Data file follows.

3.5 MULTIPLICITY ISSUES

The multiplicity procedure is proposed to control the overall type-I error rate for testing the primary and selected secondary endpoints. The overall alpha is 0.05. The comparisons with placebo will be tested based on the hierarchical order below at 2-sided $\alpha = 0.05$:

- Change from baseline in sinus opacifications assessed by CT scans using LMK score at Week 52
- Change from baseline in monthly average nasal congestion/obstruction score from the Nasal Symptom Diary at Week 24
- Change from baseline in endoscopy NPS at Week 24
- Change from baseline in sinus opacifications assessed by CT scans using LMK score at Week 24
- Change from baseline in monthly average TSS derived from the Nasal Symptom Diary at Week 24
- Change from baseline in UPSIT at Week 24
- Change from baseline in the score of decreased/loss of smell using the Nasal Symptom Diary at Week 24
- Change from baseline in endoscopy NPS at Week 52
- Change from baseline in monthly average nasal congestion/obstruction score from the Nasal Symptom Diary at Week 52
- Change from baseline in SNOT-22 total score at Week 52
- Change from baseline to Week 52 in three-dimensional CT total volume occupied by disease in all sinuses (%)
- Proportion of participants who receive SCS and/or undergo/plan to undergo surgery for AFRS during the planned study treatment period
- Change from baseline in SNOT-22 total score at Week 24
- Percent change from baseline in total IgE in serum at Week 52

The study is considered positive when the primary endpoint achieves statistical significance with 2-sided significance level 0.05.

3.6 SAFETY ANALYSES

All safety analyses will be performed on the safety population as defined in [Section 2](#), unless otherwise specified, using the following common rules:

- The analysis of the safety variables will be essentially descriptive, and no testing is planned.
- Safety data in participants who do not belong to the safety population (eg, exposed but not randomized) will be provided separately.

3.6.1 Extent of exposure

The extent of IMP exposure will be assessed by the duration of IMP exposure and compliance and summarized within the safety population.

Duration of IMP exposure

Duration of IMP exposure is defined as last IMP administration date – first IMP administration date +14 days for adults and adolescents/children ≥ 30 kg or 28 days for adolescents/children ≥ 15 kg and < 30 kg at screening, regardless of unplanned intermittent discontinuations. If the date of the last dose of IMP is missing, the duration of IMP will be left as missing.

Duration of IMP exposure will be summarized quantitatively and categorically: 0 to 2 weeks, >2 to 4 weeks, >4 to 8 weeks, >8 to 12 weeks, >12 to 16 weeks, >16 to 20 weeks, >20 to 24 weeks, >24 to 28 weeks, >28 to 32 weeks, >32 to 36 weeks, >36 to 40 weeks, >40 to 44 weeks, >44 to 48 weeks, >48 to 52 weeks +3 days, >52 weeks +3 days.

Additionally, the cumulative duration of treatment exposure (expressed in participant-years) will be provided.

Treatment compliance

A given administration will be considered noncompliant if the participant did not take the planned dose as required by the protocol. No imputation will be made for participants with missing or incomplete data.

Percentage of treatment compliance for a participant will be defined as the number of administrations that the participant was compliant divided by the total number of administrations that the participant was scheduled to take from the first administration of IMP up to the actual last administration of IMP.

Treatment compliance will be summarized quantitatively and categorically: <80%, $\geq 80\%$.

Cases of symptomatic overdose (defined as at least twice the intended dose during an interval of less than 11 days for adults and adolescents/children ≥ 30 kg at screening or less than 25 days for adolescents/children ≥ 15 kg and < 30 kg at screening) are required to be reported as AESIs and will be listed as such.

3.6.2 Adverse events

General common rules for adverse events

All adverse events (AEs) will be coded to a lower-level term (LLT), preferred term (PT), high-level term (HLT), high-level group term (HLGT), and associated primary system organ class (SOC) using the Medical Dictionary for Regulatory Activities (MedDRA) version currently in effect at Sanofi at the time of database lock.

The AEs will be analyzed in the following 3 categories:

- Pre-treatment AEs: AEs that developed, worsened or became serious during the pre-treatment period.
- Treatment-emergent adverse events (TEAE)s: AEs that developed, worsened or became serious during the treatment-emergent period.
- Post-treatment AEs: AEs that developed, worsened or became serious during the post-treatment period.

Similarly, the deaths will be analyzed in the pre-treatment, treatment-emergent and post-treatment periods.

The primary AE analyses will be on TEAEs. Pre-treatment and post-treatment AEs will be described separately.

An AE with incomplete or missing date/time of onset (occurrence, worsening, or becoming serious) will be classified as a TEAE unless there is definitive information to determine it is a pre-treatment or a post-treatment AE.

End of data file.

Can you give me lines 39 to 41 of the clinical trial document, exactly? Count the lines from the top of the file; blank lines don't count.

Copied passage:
- Post-treatment AEs: AEs that developed, worsened or became serious during the post-treatment period.

Similarly, the deaths will be analyzed in the pre-treatment, treatment-emergent and post-treatment periods.

The primary AE analyses will be on TEAEs. Pre-treatment and post-treatment AEs will be described separately.